Dr. Rumbold believed that whether the cause be rose, grass, hay or pollen, the symptoms are the same, differing only in severity, and include: "itching sensation in the face and eyes, soon followed by the same sensation in the nostrils and by sneezing." (1, page 599-600)

He therefore believed the symptom, not the cause, should be diagnosed and treated, and the term he postulated was, once again, 'pleuricic rhinitis.'to describe the symptom of eye, nose and facial itching.

He, therefore, essentially believed, as the case of Mr. Gibson and others showed, that pleurtic rhinitis was "one of the sequences of chronic nasal catarrh." (1, page 612)

Dr. Rumbold explained in his book that Mr. Gibson returned occasionally to see him. Frequent visits were not needed, as the patient reported that he spent most of his time in the country.  He said the patient complained of occasional itching of the eyes and nostrils, although his pleuritic rhinitis did not return prior to his death in 1870.

  1. Rumbold, Thomas F., "A Practical Treaties on the Medical, Surgical, and Hygienic Treatment of Catarrhal Diseases of the Nose, Throat, and Ears; Including Anatomy, Physiology, Pathology, Etiology, and Symptomatology...," 1888, St. Louis, Medical Journal Publishing Company, Chapter XV: "Pleuritic Rhinitis Catarrhalis -- Pleuritic Rhinitis  (Hay Fever, June Fever, Summer Catarrh, Autumnal Catarrh, etc, etc, etc.," pages 596-654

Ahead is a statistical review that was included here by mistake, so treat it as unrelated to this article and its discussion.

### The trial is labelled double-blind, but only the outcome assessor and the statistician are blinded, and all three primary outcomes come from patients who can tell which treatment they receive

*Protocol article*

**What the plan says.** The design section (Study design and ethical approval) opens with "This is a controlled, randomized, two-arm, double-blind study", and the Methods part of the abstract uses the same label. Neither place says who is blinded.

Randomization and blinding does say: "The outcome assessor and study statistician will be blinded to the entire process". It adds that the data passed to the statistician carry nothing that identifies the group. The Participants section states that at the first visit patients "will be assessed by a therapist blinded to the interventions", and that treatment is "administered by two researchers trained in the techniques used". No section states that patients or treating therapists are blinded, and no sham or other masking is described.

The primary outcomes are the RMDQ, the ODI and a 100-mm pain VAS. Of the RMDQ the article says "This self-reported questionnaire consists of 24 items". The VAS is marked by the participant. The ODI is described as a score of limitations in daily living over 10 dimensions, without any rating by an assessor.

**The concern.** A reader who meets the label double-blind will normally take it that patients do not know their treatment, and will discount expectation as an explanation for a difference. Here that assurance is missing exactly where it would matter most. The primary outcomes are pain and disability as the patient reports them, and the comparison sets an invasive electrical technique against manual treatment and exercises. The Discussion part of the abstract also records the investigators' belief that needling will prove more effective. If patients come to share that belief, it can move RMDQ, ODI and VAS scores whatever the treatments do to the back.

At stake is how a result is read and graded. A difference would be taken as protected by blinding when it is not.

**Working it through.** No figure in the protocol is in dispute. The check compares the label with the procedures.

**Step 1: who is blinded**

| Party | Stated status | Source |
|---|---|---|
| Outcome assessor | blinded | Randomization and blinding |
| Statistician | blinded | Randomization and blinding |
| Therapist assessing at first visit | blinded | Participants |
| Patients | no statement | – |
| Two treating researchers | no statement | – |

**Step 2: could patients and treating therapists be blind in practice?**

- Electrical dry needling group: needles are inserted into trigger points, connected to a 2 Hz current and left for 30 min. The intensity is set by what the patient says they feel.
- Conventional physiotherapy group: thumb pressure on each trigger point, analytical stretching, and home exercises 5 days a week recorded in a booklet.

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Wednesday, February 22, 2017

1830-1900: Early ventilators and intubation devices

Figure 1 -- Bouchut's Endotracheal Tube
(23, page 6)
If you are a physician, nurse, or respiratory therapist you can skip the next couple paragraphs. For the rest of my readers, I would like to take a moment to explain about breathing and artificial breathing. I want to explain about ventilators and intubation.

Obviously, in order to stay alive people must continue breathing. By 1830 physicians were well aware of this fact. This was important for victims of near drownings, and for patients who required anaesthetics during complicated surgeries. During these times, some method of artificial resuscitation was required, or some means of breathing for the these patients, at least until they regained their ability to spontaneously breathe.

How do people inhale? Natural inhalation occurs when the muscles of inspiration constrict, thus pulling the chest wall outward. This creates a negative pressure inside the chest resulting in air being drawn (sucked) into the lungs.

How do people exhale? Natural exhalation occurs when the muscles of inspiration relax, thus causing the chest wall to naturally recoil. This creates a positive pressure inside the chest resulting in air being forced out of the lungs.
Figure 5